Three ways to stay married to someone who’s quitting smoking.
Jeff quit smoking on his birthday, which was 1 month, 15 days, 23 hours and 10 minutes ago. He left us a letter on the school table that morning; it was his gift for himself and to us.
This is not the first time in our marriage he has quit smoking, but from my standpoint it appears to be the most difficult. According to the American Cancer Society, nicotine is as addictive as heroin or cocaine so, it makes sense that withdrawal may be more mental than physical – extending tobacco cravings that last for months.
There are plenty of do’s and don’t’s for friends and family who want to help a smoker quit. This post is specifically for wives of men who decided to quit smoking on their own (read: without interference or nagging from their spouse) because that makes all the difference. While Jeff is the one struggling against the addiction, I am in the trenches with him, and when the smoke clears, I plan to come out with my marriage intact.
So, how does one stay married to someone who’s quitting smoking? Here’s how:
1. Realize his anger is not your anger.
Smoking was a large part of Jeff’s daily ritual, from morning till the evening hours which he often spent reading and smoking on the back porch. Cravings are hard enough, but quitting smoking means developing new routines, which isn’t easy since we are all creatures of habit and his are all associated with smoking.
The result? He is angry; really, really angry. He knows he isn’t angry with us, but it doesn’t really matter because we are a safe place to assuage his anger. It comes out as short, sharp and dismissive, and that’s only because he’s trying so hard to keep his anger contained. He tells me he doesn’t like who he is right now. He means it.
His potential to explode is high, so tossing in any additional spark of my own would set things ablaze. Is it easy? Not for any of us. Am I good at not taking things personally? What do you think? Do I have a choice? Not if I want a lifetime with my husband, which I do. I firmly believe that love is an action word, and this is my time to act, not react.
This man walked me through crushing depression, tucked me in and took over when I needed it, rescued our family from drowning in student loan debt, and is my hero. It is my turn to stand strong for him.
2. Give him space, but not too much.
Jeff still doesn’t know what to do with himself. He’s used to watching hockey through the window while smoking on the back porch, taking multiple smoke breaks at work, smoking two cigarettes on the way to and from our ride to town, and lighting up while he takes the dogs out.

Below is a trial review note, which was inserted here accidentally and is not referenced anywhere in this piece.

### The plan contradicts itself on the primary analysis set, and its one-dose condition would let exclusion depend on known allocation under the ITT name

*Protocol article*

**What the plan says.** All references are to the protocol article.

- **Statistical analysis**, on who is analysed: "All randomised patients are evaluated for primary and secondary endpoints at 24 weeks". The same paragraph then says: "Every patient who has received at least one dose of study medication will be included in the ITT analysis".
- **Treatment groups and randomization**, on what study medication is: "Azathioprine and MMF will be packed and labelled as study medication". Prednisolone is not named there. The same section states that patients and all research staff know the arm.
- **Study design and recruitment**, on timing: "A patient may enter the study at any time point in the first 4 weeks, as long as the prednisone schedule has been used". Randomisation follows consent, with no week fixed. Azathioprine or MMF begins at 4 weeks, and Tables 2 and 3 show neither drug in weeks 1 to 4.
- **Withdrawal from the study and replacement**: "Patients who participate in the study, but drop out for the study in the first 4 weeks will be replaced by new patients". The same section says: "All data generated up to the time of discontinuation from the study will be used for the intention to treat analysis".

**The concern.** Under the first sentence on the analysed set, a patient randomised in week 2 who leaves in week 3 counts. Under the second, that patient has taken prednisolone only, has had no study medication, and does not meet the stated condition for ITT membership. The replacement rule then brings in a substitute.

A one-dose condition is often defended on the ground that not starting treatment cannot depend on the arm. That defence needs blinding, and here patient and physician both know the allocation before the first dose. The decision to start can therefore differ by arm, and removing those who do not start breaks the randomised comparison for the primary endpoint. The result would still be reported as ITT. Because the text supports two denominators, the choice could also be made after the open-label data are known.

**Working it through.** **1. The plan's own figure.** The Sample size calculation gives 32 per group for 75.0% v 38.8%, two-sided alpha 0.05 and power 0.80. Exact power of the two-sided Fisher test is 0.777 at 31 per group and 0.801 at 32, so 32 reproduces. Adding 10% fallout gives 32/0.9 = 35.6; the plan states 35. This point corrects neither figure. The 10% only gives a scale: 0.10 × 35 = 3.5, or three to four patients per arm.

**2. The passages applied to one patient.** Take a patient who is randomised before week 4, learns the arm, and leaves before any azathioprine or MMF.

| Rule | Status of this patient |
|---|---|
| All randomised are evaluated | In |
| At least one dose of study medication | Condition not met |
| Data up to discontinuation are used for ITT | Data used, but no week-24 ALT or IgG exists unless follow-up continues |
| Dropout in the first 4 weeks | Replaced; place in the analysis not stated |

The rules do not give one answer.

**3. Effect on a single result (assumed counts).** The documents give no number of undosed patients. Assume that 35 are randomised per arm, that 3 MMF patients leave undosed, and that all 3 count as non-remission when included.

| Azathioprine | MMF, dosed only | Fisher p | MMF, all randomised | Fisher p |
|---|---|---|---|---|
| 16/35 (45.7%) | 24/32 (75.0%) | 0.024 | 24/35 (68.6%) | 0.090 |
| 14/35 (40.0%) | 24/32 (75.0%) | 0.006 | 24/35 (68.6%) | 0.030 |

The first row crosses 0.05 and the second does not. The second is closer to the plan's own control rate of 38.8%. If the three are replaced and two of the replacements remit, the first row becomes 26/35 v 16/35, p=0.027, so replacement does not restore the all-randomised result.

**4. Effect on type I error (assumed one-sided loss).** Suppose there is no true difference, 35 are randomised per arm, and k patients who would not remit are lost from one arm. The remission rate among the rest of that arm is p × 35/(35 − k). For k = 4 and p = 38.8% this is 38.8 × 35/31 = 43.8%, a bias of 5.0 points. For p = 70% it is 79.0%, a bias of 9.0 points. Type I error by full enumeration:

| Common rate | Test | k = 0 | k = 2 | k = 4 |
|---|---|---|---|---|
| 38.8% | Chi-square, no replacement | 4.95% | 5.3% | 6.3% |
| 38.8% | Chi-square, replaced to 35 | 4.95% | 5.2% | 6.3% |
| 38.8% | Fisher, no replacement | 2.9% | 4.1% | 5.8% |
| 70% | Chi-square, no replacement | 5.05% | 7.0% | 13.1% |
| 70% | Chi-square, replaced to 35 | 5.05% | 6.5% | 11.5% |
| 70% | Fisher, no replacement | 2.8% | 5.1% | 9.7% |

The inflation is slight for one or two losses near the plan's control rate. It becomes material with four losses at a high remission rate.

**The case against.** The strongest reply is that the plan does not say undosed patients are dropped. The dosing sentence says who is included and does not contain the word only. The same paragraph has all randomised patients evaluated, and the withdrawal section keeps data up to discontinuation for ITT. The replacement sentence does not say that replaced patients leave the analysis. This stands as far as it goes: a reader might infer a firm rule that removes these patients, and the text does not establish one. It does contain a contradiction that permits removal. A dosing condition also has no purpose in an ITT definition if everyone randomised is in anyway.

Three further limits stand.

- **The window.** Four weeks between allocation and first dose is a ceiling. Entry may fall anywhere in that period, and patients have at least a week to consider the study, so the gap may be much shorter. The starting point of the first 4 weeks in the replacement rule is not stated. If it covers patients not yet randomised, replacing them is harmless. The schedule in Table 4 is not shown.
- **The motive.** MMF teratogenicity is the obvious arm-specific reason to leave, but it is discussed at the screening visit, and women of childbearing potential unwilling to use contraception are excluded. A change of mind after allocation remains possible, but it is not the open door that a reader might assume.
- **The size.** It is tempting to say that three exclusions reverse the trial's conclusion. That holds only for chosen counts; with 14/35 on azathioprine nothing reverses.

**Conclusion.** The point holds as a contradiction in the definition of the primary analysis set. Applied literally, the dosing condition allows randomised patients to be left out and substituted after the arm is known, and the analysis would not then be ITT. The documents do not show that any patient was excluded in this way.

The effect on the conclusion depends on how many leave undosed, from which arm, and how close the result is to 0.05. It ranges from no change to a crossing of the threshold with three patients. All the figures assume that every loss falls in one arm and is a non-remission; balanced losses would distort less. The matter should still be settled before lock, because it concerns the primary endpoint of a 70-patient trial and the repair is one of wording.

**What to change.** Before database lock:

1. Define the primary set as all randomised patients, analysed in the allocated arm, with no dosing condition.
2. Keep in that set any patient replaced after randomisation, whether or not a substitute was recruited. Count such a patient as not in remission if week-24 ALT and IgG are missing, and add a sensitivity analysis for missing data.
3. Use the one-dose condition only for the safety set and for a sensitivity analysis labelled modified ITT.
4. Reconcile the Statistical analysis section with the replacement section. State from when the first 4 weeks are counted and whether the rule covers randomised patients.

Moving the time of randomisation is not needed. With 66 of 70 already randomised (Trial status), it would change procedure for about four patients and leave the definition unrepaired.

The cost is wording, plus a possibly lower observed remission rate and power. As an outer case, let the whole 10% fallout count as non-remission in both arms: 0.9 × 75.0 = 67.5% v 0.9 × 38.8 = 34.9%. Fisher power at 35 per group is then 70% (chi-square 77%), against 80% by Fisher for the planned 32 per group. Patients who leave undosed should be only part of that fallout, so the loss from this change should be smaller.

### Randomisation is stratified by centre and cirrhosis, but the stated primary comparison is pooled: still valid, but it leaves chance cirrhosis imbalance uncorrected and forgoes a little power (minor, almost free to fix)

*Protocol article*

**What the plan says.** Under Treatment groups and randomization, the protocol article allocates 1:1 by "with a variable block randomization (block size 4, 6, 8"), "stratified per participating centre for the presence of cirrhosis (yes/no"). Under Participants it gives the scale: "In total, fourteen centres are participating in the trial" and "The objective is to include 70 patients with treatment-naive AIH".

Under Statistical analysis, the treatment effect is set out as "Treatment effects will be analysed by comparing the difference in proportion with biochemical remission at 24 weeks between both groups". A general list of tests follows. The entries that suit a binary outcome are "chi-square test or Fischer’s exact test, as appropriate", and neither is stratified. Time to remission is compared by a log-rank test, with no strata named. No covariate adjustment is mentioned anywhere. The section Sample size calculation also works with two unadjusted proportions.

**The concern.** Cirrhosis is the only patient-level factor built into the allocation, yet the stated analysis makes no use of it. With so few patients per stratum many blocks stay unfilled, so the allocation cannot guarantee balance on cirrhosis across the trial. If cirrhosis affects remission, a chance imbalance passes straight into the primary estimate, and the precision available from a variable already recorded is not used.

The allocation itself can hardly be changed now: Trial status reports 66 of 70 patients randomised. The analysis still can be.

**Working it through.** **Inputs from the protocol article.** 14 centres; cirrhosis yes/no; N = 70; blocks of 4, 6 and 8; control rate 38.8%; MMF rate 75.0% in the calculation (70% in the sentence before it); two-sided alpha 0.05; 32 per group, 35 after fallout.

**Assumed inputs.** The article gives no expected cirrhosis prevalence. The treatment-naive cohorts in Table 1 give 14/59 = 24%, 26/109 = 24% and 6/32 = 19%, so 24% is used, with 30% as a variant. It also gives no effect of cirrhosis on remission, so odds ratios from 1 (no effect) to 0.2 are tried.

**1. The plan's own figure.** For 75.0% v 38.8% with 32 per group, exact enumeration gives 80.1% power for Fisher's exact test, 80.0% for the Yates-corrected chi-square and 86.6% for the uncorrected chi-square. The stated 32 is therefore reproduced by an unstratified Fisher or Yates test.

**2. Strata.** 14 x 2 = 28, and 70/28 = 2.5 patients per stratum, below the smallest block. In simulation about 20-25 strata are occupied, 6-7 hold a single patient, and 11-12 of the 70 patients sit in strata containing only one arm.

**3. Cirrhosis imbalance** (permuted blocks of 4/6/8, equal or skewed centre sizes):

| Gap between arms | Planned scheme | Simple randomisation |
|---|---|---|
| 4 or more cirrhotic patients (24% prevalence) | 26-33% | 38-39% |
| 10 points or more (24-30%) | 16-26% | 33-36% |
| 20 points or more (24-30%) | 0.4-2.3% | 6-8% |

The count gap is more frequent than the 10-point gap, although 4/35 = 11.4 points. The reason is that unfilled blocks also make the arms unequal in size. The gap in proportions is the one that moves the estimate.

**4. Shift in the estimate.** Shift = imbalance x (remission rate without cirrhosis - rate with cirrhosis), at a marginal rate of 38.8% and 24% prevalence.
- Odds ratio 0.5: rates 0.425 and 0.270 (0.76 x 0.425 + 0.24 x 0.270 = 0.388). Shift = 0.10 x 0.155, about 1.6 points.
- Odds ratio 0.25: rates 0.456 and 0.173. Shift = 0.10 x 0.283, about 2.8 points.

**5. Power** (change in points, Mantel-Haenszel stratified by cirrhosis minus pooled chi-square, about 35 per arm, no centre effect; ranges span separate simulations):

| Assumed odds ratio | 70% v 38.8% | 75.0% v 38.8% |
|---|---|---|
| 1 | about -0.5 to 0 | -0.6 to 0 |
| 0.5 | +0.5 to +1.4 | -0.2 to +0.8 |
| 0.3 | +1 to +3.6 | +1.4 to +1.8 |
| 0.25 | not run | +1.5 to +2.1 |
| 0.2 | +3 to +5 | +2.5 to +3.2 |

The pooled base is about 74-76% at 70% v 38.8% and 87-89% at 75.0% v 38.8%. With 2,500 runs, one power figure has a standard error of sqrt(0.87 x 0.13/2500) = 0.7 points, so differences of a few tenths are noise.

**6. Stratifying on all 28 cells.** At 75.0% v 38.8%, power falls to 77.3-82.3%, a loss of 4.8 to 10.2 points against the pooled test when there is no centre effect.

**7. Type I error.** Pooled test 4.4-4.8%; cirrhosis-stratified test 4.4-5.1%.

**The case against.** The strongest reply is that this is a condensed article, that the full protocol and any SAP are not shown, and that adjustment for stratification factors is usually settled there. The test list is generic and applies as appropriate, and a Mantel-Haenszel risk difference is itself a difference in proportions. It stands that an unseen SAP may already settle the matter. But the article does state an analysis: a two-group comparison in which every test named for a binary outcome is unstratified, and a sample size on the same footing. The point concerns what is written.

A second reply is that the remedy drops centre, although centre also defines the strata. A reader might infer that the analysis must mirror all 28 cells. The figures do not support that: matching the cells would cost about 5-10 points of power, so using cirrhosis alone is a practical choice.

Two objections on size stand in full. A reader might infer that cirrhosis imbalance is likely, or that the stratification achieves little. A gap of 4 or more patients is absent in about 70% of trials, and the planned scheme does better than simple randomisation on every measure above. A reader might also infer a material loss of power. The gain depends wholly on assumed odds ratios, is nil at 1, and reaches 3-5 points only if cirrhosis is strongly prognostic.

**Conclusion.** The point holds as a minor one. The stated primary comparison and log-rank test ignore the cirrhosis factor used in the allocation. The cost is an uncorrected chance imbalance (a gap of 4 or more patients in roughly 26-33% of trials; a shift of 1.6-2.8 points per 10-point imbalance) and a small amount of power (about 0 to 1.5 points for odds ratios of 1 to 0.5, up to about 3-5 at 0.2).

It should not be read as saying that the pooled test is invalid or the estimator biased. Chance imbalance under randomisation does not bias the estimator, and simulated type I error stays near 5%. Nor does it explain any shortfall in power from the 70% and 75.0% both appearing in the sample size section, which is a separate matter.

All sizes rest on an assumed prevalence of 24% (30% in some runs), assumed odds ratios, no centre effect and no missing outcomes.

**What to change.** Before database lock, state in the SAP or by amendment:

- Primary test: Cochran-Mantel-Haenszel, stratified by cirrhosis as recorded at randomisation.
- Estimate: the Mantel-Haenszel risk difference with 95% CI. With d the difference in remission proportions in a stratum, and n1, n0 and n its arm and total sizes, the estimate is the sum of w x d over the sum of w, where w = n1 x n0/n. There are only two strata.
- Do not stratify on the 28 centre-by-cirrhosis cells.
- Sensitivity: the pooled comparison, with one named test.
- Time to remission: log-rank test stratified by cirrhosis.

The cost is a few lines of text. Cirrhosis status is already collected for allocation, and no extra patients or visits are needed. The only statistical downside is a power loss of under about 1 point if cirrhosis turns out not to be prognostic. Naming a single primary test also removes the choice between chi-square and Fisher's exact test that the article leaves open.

Nearly every activity involved smoking, so he’s at a loss what to do with himself now. So what does he do? He paces, snacks, and sleeps to escape the frustration.
My job is to pay attention. If he’s pacing, that’s pent up energy, and I need to stay out of the way. If he’s snacking, comments about potential weight gain are unnecessary. There is plenty of time to focus on healthy eating when Jeff gets over this initial hump. If he’s lying in bed, I crawl in close, tell him know how much I love him, and then let him sleep.
I told him just tonight that he was fighting the battle of his life. He is. I can’t fight the battle for him, but I will not leave his side while he goes through hell and back. This is a man who fought off a hatchet and won, I’ve no doubt he’ll make it through.
3. Have more sex.
Yes, you read correctly. No, I’m not joking. One major nicotine withdrawal symptom is difficulty sleeping. There are several recommendations to improve insomnia when quitting, but surprisingly sex isn’t one of them. Sex is an inexpensive, effective, and natural stress reliever. While it may be a stereotype that men fall asleep easily after sex, it consistently rings true in this household. Some days I feel miles away from Jeff, so this stress reliever goes both ways; after all, Jeff is my favorite ride.
And, if increased intimacy isn’t a convincing enough reason to hop in the sack with your man, studies show that due to the increased blood flow, stopping smoking also appears to have immediate and measurable benefits.
Bottom line, at 19 I was instantly and unavoidably attracted to a smoker. And while we have grown fearlessly old and grey, nothing else has changed. Well, except the fact that now I’m married to an ex-smoker.